Author: Fran Lowry
Spa-like treatment with a cool, low-level laser, similar to that use
for wrinkles, vanquishes oral mucositis, one of the most debilitating
toxicities of cancer therapy.
“I have been an oncology nurse for over 25 years, and in those 25
years, there has been nothing that helps prevent or is effective
against the treatment for oral mucositis, until now,” said Annette
Quinn, RN, MSN, from the University of Pittsburgh Cancer Institute.
“Patients say they rank it higher than nausea and vomiting when it
comes to adverse side effects, especially because we have good
medications to control nausea and vomiting. But the low-level laser
works better than we could have hoped,” Quinn told Medscape Medical
She presented results from a pilot project at the Oncology Nursing
Society (ONS) 40th Annual Congress in Orlando, Florida.
Oral mucositis affects virtually all head and neck cancer patients
undergoing chemo and radiation therapy, and about 75% to 100% of
patients undergoing stem cell transplantation with whole-body
irradiation experience some degree of oral mucositis.
Low-level laser therapy (LLLT) has been used to treat oral mucositis
for a decade in Europe and South America, but it has not made its way
to the United States because there is no mechanism for reimbursement,
She hopes this study will change that.
“Reimbursement is the main obstacle to its use in the United States,
but for this study, I was able to secure the treatment through a
grant. Treating oral mucositis could easily add $20,000 to the cost of
patient care, but with the laser, we can decrease hospital
readmissions and the use of pain medication, IV antibiotics, and
feeding-tube placements. Even though we cannot receive reimbursement,
laser treatment is still cost-effective,” she said.
It is thought that LLLT works on the mitochondria to displace the
nitric oxide that is generated as a result of radiation or
chemotherapy, and helps to reoxygenate the cells, Quinn explained.
In the pilot project, 52 patients with head and neck cancer, all
deemed to be at high risk for oral mucositis, received LLLT 830 nm
wavelength three times a week, starting the first week of their
radiation treatment and continuing throughout the course of their
The initial intent was to see if the laser could control the oral
mucositis so patients would not be forced to have a break in their
treatment, Quinn explained.
“We know that patients who miss 5 days or more of radiation therapy
have poorer survival, so we wanted to focus on how to get these
patients through with no treatment breaks. We didn’t realize that we
would get them through with no mucositis. But we found that the very
first patient we treated made it all the way through,” she said.
None of the 52 patients treated with LLLT developed any oral mucositis.
When oncologists treating stem cell transplantation patients
discovered these results, they brought 23 of their stem cell
recipients for LLLT. These patients were treated until their absolute
neutrophil count was above 1000 cell/nm³.
Again, results were excellent, although two patients developed grade 3
“Normally, 100% of stem cell patients develop oral mucositis. It’s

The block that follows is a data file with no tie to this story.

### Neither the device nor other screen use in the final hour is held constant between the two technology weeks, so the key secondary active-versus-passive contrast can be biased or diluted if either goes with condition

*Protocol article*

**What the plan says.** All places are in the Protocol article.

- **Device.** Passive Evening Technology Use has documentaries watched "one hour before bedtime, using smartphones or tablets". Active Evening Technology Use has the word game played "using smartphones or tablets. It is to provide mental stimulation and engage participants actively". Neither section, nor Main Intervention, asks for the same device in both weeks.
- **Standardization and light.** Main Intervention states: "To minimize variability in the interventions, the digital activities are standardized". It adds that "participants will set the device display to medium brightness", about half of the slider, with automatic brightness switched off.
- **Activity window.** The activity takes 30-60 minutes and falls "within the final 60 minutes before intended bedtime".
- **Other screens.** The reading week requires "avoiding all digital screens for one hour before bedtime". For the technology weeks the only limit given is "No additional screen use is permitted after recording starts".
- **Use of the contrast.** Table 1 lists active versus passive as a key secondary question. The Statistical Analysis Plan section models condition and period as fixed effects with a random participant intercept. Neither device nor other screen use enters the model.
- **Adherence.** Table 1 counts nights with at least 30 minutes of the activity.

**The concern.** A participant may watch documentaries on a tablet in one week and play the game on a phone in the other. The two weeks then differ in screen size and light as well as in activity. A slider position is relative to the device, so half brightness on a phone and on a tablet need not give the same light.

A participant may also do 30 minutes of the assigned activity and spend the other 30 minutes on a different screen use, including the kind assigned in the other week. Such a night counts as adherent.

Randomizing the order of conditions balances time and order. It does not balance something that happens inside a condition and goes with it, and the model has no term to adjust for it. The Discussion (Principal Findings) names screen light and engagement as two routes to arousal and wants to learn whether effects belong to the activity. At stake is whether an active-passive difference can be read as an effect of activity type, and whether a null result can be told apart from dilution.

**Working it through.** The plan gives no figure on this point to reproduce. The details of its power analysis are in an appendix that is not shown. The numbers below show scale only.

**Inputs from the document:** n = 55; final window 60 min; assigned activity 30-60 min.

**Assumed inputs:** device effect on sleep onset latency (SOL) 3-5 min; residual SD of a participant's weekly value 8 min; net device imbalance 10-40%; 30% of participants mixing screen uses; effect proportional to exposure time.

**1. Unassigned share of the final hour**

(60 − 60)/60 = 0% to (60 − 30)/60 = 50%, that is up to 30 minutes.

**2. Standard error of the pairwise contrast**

unbelievable what the therapy has done for oral mucositis,” Quinn noted.
LLLT Simplicity Itself
“The treatment is administered immediately after the radiation
therapy. It takes only about 6 to 8 minutes to administer, and is all
done extraorally; none of the probes actually go into the mouth unless
the patient develops a lesion inside the mouth that we need to target
with the probe,” Quinn explained.
It is simplicity itself, and it works so incredibly well. We just have
to get the word out.
“We do five sites along their face, right along the jaw line, and then
we do their tongue. The patients love it. We call it their spa time.
It’s the same laser they use in cosmetics to prevent wrinkles. We have
not had one patient tell us they want to stop their treatment, and we
have had no adverse side effects,” she said.
The learning curve is very slight, Quinn added.
The training takes about half a day, and learning how to use the
equipment only takes about 30 minutes. “It’s just cold laser therapy,
there’s no heating, there’s no cutting. Nothing. It is simplicity
itself, and it works so incredibly well. We just have to get the word
out,” she said.
The poster generated a lot of buzz among the nurses attending the
Congress, noted Ruth C. Gholz, RN, MSN, from the Cincinnati Veterans
Administration Medical Center.
“There was a lot of excitement about the laser to treat oral
mucositis. So many people were talking about it,” Gholz told Medscape
Oral mucositis is a debilitating side effect that challenges us as we
move forward with patients and providers. Low-level laser therapy has
been a recognized treatment per guidelines, yet many have limited to
no experience in its use,” she said.
Gholz explained that these results challenge “all practices to
incorporate low-level laser therapy into their armamentarium.”
“The future is bright as we move forward in maximizing this therapy,”
Ms Quinn and Ms Gholz have disclosed no relevant financial relationships.
Oncology Nursing Society (ONS) 40th Annual Congress: Abstract 84.
Presented April 24, 2015.
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*This news story was resourced by the Oral Cancer Foundation, and vetted for appropriateness and accuracy.